5 Signs That Your SEO Agency May Be Ripping You Off

Search Engine Optimization (SEO) Agencies all claim the same thing: that they get your business “on the first page of Google” (or Bing, Baidu, etc).

This pitch alone is usually enough to convince a business owner to “try SEO” — which typically entails paying an agency a hefty setup fee and additional monthly “maintenance” (sometimes to the tune of $10,000 USD/month or more).

Unfortunately, many business owners have no way of knowing whether these SEO services are a good investment or not. Even after the initial phone consultation, there are often unanswered questions around specifics (“what is this agency actually doing?”) and success metrics (“how do we know if this SEO stuff is even working?”). Not many have the time and/or patience to dig into the weeds and figure out what’s going on.

For business owners, it all boils down to one question: “is my SEO Agency adding value, or are they taking me for a ride? Am I being ripped off?

Here are five potential warning signs that you’re (seriously) overpaying for SEO “services”:

Sign #1: Your target keyword search rankings aren’t improving over time 

The whole point of SEO is to appear higher up on the search results pages; if your keyword ranking isn’t steadily going up, something is seriously wrong.

Google Search Console rankings

Search position stagnation (from the Google Search Console)

While you can’t (and shouldn’t) expect to see rapid gains, there should be a clear month-over-month trend. If you ranking is flatlining—or declining—it’s possible that your SEO Agency is simply not doing much.

Here’s how to verify what’s going on:

  • If you haven’t already, sign up for Google Search Console and Bing Webmaster Tools and register your web properties on both services (it’s free)
  • Start checking the Search Analytics reports on a regular basis to monitor your organic search ranking over time (for the keywords you’re interested in). Hint: the lower the “average position” number, the better (i.e. “position 1” means your site is the first search result)
  • If you notice that your keyword ranking isn’t showing marked improvement over time, ask your SEO Agency to explain why!

While this is definitely the #1 giveaway that something is off, there are a few other ways to spot a less-than-honest operation.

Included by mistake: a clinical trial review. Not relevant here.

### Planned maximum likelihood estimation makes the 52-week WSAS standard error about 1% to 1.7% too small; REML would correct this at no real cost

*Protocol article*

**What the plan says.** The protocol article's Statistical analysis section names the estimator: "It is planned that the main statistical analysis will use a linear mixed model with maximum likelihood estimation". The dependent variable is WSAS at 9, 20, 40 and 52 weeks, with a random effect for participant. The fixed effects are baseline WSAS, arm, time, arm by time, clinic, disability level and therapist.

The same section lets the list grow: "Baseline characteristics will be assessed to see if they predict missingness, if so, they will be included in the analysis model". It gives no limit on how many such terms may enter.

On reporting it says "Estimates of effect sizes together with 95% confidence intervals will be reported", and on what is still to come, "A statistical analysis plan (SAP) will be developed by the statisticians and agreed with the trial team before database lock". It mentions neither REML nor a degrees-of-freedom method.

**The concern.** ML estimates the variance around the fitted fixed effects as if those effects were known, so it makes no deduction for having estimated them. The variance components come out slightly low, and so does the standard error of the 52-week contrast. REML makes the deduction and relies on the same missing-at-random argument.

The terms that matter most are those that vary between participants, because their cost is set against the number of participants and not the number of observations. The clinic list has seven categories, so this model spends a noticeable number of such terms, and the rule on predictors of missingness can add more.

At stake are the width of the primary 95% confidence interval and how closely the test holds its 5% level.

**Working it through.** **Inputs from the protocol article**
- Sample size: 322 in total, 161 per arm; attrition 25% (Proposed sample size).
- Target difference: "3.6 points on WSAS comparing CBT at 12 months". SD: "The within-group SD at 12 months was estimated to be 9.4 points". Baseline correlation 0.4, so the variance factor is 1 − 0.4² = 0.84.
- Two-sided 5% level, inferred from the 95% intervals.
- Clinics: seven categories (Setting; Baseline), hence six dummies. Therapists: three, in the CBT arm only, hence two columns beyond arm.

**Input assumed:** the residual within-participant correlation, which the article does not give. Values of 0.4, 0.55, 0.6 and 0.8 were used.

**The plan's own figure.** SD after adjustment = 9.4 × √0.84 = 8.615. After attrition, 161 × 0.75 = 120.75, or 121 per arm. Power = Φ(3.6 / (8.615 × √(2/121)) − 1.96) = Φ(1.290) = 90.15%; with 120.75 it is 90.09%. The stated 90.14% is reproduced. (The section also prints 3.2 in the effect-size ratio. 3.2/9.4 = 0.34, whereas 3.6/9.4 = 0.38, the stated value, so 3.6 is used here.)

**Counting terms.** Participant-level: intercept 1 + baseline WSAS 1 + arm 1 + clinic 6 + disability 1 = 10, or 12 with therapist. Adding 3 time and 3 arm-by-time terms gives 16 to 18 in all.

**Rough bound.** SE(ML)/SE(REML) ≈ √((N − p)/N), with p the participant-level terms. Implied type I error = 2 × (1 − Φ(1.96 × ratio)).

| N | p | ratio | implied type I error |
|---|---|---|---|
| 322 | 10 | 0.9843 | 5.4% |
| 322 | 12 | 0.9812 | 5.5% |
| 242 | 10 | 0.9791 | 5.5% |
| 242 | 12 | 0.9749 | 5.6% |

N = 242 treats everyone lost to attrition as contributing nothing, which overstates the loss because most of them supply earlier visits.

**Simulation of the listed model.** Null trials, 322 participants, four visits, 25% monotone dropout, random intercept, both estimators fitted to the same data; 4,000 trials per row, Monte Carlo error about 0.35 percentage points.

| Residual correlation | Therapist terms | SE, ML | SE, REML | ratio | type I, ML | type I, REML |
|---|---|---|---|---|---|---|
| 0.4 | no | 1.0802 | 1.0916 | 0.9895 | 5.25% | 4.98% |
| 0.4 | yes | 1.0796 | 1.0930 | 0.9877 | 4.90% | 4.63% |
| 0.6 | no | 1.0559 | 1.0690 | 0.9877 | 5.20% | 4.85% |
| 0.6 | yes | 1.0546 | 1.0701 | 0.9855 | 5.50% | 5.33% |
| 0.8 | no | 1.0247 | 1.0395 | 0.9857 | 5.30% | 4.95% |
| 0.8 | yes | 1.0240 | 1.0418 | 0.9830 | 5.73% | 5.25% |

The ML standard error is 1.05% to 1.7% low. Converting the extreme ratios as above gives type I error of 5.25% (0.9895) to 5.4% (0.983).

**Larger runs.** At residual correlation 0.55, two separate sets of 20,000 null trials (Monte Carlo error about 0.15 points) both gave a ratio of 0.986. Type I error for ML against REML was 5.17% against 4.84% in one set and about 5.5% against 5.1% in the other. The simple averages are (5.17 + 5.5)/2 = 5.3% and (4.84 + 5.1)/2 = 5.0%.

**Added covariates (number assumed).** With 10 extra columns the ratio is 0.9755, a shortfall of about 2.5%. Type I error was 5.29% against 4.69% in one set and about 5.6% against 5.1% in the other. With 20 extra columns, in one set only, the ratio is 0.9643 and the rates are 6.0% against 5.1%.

Sign #2: Your search ranking is only great for low-volume keywords

Don’t get me wrong—ranking well for “long tail” (i.e. more obscure) keywords certainly has its benefits. For one, you’ll have a leg up over the competition if that keyword becomes more popular over time. Secondly, ranking highly for many low-volume keywords could result in the same amount of traffic as ranking decently for a broader term.

There is a problem, however, if your SEO Agency is focusing on improving the ranking for keywords you never agreed on.

Consider the following scenario:

  • An SEO Agency approaches a New York area plumbing company with a promise to rank them #1 for “plumbing related keywords”
  • A few months pass, and the plumbing company notices it’s only on the first page of results for keywords that are not even tied to purchase intent (e.g. “plumber meaning” or “how to be a plumber“). Meanwhile, it’s not even on the first page of results for the keywords that would actually drive additional business (e.g. “find a plumber” or “emergency plumber“)

While the above sounds an egregious case, it’s more common than you may think. As in any other large and unregulated industry, there are plenty that make a living by preying on unsuspecting clients.

Here’s how you can check the situation for yourself:

  • If you haven’t already, sign up for a free Google AdWords account
  • Inside AdWords, navigate to Tools > Keyword Planner (direct link) and perform a search for a broad keyword that describes what you sell in 1-2 words (e.g. “home insurance” or “pizza”). Make sure to limit your targeting to only those locations where your business is present. Also: flip the setting for “Only show ideas closely related to my search terms” to ON.
  • Sort the results (keyword ideas) by their estimated average monthly volume. As a general rule, you should be trying to rank for keywords that have the potential to bring in the most revenue—these are almost always the ones where the “Suggested bid” (if you were to bid on those keywords within AdWords) is high. Note: “Competition” in this report isn’t referring to SEO competition, but rather to the raw number of advertisers bidding for that keyword (vs. the baseline).

Note the differences in Volume, Competition, and Bid Estimate (from Google Keyword Planner)

In a nutshell: do your due diligence to make sure that the keywords your agency is trying to rank you for are actually (a) seeing significant monthly search volume in your area and (b) are tied to purchase intent.